Eat and Cook 2022
Words: Claire Matheson
Photos: Monica Tindall
Named 2022’s One To Watch in Asia’s 50 Best Restaurant list, an omakase experience at Eat and Cook serves up storytelling on an epic scale. With a dedicated chef to personally walk you through each and every plate, you’ll be forgiven for channelling your main character energy. From their ingredients and sourcing to their methodology, heritage, and their meticulous process of innovation, at Eat and Cook, the dishes may be the hero of the tale, but you are the protagonist. And this is your legendary quest for the holy grail of fine dining.
Eat and Cook 2022
At the centre of Eat and Cook’s philosophy is a romantic story of speculation. What if fine dining in Kuala Lumpur could celebrate the complexities of Malaysia’s true cultural identity? What if this wondrous land’s ingredients, flavours, and cooking traditions could be cultivated and honoured rather than passed over for colonialist favouritism? What if science, art, innovation and food could be combined to create an ode to Malaysia’s rainforests, its islands, mountains, oceans, and most importantly, its people? And what if the future of Malaysian cuisine depends on meaningful sustainability? Not just an unattainable myth, but a set of clear aims for zero wastage, local sourcing, support for Malaysian producers and businesses, and a minimal footprint.
What if all these things worked together to tell a larger story? One so breathtaking in scope and imagination that the creators at Eat and Cook really is worthy of the accolade of Asia’s best One To Watch?
When Joseph Campbell wrote The Hero With a Thousand Faces, it is unlikely he had a foray into food in mind. But much like the 21 stages of the hero’s journey, tonight we will be heeding the call to adventure; traversing into the unknown and undiscovered with no less than 17 courses on the Trio Journey, plus a palate cleanser, mignardise, and five-course wine pairing including digestif, taking us to a grand total of no less than 24 plot points in tonight’s narrative. Running until September 4th and priced at RM 420 ++, the Eat and Cook Trio Journey menu also comes with a four-glass wine pairing at RM320, five glasses for RM340 or six glasses for RM360. The menu is multilayered, taking chefs Lee Zhexi and Soh Yongzhi more than three months to create. No wonder you must wait a month or more to book a place at the table and begin your Eat and Cook quest.
As you take your seat in this moodily lit cavern of wonders, you must place your trust solely in the hands of your guides. Zhexi and Yongzhi will be our mentors tonight on this epic undertaking. The Eat and Cook team are a cornucopia of young, driven artists and storytellers, pushing the boundaries of invention and speculation. Their wielded magic weaves together the history and future of Malaysia. Designed to represent all three elements of Malaysia’s peoples, the menu encapsulates the three food sources: earth, land and sea, and is built around the three main meals – breakfast, lunch and dinner. The aesthetically pleasing rule of three provides balance and cohesion as we cross the threshold into a world of transcendent gastronomic beauty.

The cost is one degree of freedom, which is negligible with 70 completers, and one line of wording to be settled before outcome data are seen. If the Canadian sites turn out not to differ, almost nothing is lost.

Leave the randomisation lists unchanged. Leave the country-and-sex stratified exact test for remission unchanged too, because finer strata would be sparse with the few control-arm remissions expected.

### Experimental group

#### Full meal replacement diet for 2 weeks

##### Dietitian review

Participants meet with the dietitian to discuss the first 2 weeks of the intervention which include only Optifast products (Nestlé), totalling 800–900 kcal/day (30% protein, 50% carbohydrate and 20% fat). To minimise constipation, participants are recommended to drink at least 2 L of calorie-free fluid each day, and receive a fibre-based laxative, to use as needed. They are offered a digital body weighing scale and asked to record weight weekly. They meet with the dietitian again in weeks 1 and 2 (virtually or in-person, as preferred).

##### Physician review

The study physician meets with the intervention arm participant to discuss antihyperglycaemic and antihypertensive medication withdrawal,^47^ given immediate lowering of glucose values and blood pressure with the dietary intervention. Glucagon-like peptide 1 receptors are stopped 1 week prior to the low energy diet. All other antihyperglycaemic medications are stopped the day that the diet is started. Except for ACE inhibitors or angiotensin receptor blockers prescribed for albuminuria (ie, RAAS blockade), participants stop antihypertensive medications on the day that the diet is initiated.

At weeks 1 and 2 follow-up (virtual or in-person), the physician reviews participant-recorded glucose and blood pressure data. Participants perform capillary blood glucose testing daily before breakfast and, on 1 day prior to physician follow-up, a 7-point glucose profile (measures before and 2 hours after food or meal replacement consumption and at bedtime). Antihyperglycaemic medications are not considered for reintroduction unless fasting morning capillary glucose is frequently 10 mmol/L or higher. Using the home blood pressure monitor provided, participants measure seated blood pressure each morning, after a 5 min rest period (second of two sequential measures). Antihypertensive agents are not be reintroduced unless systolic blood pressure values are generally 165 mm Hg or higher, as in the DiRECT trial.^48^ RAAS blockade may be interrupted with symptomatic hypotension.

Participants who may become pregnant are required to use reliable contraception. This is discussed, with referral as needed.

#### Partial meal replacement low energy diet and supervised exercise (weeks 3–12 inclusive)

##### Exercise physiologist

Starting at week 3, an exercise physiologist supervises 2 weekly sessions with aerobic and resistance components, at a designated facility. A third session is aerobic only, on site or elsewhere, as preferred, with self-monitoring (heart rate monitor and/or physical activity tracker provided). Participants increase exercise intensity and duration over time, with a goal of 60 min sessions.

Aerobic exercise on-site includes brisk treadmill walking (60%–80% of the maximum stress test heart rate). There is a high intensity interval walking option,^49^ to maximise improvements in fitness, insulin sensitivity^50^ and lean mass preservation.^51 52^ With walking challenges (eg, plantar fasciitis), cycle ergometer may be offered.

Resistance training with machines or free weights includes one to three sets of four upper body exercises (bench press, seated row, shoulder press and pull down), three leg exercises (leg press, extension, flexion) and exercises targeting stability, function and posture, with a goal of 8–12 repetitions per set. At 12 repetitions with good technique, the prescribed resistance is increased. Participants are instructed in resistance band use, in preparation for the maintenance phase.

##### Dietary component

Set to a smooth, sulky jazz soundtrack, Eat and Cook guests can choose to be seated either at The Table, seating between four and six people, or at The Stage, where you become the central character, the action unfurling around you. Each place setting is spotlit from above so that you may view the structural marvels placed in front of you from every angle. The minimalistic signage from the street front adds to the air of mystery. As the black marble stage comes to life in a controlled and meticulous bustle of quiet activity, the servers, sommeliers, and chefs all revolve around you. You become the main character in a fantasy world of delights.
Our Story Begins – Eat and Cook 2022
We begin with a not-so-traditional Chinese Malay Kopitiam breakfast of egg and kaya toast. The recognisable green patterned crockery is where the familiarity ends. In your coffee mug, resting on a bed of smoked hay is a soft-boiled egg encased in a deep-fried crispy outer, ready to burst at the seams with the pierce of your knife. The batter is savoury, tasting of buttered toast. Beside it, a small egg cup contains an upper espuma of soy sauce and white pepper. Frothy, smooth, thick and umami, it hides the treasure beneath. Digging deep with your spoon, you will uncover a rich duck egg yolk enlivened with intense kaya coconut creaminess. Like all the dishes on Eat and Cook’s menu, there is just the right amount for you to sample each flavour and component separately and then take them together in different combinations.